Working to a worst-case scenario model, the map plots places alongside existing data on climate change-related events, such as flooding and coastal erosion.

It's the first map of its kind that collates and plots data in this way and will help the us and other organisations identify the hazard level facing countryside locations, monuments, coastlines and historical sites in England, Wales, Northern Ireland and Scotland.

The map is drawn using a ‘worst-case scenario’ in which gas emissions continue their current trajectory unchecked with 5km hexgrids plotting the threat level from one to five.

Tackling the causes of climate change

We’re also tackling the causes of climate change by reducing emissions, caring for the land that captures and stores carbon and advocating Government to adopt policies that will help us all look after the places you love to visit. But the scale of the threat is breathtaking, and we can't do all of this without your help.

Our environmental pledges

  • We're planting and establishing 20 million trees by 2030
  • By 2030 we'll be carbon net-zero across our own emissions and those created by our supply chain, our tenanted land and buildings, and investments
  • By 2025 we'll have created and restored 25,000 hectares of new wildlife habitats
  • We'll create green corridors for people and nature near towns and cities
Kinder, Edale and the Dark Peak, Derbyshire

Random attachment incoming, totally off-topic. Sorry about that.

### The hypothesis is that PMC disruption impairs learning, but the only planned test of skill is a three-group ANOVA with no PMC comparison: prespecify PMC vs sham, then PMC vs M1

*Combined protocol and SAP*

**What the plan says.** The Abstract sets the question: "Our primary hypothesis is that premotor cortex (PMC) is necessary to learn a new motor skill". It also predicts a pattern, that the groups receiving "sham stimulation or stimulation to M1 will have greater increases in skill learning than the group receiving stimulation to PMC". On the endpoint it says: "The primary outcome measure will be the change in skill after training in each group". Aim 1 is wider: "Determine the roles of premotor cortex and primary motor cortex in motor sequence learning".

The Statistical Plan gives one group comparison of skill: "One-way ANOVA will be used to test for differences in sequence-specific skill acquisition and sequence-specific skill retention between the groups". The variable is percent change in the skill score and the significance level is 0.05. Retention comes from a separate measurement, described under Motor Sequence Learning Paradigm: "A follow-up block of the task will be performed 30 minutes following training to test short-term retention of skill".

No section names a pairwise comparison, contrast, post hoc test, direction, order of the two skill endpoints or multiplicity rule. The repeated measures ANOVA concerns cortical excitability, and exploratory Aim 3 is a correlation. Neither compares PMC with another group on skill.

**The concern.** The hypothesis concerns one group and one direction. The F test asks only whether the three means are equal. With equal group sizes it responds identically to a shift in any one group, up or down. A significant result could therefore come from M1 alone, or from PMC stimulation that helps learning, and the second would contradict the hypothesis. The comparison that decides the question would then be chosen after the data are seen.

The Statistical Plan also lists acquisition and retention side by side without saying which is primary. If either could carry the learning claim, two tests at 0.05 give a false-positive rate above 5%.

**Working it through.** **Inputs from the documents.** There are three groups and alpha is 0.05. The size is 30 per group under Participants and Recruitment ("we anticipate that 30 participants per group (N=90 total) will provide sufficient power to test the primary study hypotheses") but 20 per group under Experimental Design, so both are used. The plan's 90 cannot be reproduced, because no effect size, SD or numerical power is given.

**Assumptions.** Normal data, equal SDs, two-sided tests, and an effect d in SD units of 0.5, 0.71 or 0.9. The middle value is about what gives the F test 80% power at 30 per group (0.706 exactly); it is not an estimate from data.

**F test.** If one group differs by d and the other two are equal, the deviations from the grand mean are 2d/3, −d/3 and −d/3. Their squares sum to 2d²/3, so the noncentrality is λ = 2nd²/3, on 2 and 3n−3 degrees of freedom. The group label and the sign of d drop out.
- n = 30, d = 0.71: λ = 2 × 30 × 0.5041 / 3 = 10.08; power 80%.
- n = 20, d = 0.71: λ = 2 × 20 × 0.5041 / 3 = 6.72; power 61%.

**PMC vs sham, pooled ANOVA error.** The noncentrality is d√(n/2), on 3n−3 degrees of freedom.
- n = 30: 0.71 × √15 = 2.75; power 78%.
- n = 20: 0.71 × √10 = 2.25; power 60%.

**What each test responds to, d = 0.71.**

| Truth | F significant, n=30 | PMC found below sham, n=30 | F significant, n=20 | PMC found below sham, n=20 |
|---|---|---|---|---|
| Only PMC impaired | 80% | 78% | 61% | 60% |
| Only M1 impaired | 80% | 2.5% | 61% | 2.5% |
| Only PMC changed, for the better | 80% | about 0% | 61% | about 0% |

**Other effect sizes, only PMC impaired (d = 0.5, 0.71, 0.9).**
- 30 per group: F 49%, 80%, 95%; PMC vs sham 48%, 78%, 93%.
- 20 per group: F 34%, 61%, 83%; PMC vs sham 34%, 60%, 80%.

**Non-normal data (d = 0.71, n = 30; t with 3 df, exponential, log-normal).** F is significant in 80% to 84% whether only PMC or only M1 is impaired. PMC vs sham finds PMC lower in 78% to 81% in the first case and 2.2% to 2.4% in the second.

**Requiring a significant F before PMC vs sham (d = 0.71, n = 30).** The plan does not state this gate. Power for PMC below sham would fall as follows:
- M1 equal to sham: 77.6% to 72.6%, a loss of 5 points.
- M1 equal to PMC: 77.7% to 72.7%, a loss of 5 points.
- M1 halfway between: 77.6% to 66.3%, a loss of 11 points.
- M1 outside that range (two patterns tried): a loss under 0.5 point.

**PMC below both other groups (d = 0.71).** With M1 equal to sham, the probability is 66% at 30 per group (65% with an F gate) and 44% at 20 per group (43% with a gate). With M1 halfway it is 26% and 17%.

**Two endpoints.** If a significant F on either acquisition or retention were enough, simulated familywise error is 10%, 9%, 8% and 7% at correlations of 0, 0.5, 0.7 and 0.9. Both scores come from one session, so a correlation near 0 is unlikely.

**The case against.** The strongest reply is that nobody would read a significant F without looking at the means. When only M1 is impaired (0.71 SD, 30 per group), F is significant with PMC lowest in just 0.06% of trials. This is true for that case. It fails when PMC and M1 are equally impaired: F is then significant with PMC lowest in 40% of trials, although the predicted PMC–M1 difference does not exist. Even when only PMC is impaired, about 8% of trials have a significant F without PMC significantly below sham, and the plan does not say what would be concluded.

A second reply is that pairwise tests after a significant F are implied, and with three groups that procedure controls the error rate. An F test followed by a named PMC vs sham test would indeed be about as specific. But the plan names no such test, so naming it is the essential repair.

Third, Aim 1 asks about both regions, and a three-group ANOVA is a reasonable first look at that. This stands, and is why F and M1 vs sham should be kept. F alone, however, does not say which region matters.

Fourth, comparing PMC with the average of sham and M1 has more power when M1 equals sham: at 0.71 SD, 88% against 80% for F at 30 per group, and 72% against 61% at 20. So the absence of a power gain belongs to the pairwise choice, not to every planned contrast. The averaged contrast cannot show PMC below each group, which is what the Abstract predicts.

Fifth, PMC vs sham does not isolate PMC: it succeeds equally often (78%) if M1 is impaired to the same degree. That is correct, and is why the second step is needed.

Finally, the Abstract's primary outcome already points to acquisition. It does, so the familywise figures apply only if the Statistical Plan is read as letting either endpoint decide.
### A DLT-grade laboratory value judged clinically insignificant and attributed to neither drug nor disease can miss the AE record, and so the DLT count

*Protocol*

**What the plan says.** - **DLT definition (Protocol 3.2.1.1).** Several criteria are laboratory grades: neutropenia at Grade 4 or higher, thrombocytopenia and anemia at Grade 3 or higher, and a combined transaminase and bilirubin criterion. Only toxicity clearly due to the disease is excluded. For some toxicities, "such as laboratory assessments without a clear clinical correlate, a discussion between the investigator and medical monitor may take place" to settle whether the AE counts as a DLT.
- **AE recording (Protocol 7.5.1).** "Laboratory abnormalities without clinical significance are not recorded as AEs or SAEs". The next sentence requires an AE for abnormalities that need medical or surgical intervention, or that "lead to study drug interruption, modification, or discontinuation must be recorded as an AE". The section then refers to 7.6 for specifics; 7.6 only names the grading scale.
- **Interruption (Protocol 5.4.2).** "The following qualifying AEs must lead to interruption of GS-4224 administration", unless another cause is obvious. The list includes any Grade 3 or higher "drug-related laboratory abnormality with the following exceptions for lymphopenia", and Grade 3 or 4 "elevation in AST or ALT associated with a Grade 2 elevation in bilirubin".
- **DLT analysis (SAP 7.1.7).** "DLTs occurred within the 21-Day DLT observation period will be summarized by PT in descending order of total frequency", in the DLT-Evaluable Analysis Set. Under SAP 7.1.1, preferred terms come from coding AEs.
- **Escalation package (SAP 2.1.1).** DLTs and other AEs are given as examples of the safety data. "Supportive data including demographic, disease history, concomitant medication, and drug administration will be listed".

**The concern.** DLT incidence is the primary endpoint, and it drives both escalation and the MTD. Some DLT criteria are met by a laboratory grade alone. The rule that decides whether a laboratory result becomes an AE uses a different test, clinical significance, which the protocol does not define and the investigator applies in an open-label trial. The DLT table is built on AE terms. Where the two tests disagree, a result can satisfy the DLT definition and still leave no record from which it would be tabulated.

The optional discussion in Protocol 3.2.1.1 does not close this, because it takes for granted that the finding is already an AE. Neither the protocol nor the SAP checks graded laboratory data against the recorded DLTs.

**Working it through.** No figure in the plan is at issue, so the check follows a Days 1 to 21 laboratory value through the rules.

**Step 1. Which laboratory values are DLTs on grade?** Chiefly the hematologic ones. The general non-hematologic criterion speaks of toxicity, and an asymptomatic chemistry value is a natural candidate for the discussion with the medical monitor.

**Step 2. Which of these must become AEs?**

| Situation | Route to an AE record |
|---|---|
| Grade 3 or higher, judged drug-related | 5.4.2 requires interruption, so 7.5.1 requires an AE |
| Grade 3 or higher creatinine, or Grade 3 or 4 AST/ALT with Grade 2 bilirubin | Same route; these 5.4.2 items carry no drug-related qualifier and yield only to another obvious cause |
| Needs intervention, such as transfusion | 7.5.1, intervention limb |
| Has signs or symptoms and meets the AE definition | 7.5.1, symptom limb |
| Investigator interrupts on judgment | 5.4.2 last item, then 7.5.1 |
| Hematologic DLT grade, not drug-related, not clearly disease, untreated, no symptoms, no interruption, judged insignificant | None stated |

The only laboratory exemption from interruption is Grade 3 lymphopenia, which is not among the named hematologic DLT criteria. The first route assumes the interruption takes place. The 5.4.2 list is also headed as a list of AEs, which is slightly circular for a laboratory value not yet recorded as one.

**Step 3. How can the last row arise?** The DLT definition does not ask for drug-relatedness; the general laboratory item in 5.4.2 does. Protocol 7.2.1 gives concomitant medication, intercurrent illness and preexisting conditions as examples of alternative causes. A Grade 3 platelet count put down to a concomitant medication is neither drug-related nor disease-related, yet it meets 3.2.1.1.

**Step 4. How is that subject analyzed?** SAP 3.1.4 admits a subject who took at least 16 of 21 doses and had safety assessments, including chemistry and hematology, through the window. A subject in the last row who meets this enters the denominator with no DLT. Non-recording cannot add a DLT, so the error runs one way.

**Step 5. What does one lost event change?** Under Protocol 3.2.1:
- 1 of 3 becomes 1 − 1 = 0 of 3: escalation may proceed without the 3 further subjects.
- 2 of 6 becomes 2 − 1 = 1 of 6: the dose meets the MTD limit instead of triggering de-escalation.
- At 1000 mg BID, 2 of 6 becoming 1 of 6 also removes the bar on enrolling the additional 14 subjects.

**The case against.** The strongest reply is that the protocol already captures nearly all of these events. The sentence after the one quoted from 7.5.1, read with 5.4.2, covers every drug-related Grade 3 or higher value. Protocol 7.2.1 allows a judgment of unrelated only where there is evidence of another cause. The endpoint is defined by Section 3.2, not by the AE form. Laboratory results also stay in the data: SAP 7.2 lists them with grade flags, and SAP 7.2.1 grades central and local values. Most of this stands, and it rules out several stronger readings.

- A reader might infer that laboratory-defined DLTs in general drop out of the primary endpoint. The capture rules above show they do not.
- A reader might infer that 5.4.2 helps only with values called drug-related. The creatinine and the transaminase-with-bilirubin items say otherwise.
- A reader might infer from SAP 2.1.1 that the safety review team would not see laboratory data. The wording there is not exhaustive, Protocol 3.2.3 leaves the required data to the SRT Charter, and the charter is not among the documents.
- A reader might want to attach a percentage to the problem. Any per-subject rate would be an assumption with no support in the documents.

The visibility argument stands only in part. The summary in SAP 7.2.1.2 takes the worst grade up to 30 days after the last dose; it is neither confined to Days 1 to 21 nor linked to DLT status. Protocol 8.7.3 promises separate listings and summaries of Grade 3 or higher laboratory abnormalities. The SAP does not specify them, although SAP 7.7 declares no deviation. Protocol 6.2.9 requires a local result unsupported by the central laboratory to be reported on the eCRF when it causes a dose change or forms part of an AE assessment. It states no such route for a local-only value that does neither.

How we're tackling climate change together

Climate change is the biggest threat to the places in our care and in this video you can get a glimpse of the challenges we're facing together.

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Ranger removing debris from the hydro at Watendlath, Cumbria

Climate change and sustainability 

Together, we're securing our future with action on climate and the environment. Learn more about how we're responding to the changing climate at places in our care.

Two National Trust staff crouching down to inspect the harbour wall at Mullion Cove, Cornwall

How we're adapting to climate change 

Climate change is the greatest threat to the coastline, countryside and historic buildings in our care. Our new report, A Climate for Change: Adaptation and the National Trust, reveals how we’re tackling its causes and effects and identifying future hazards. From protecting and planting trees to nature-friendly farming, helping people, heritage and nature adapt to a changing climate is at the heart of everything we do.

Two sun-chairs stand on sun-parched brown lawn in front of green trees and the buildings of Anglesey Abbey

New research on the UK's preparedness for climate change 

As the Government releases its five-year National Adaptation Programme, we share new research that shows that the UK is 'lagging behind' in preparedness for climate change.

Gardener in the community allotments at Minnowburn, County Down

How you can help tackle climate change 

Play your part by learning how to reduce your carbon footprint and reducing plastic waste. Plus, find out how to join in with Great Big Green Week.

An area of restored peat bog on Armboth Fell, Lake District

Climate Action Appeal 

Climate change is the biggest threat to people and nature but with your support, the landscapes we care for can adapt to the challenges they face. Donate today to bring back wildlife, keep rivers flowing and protect woodlands and peatlands.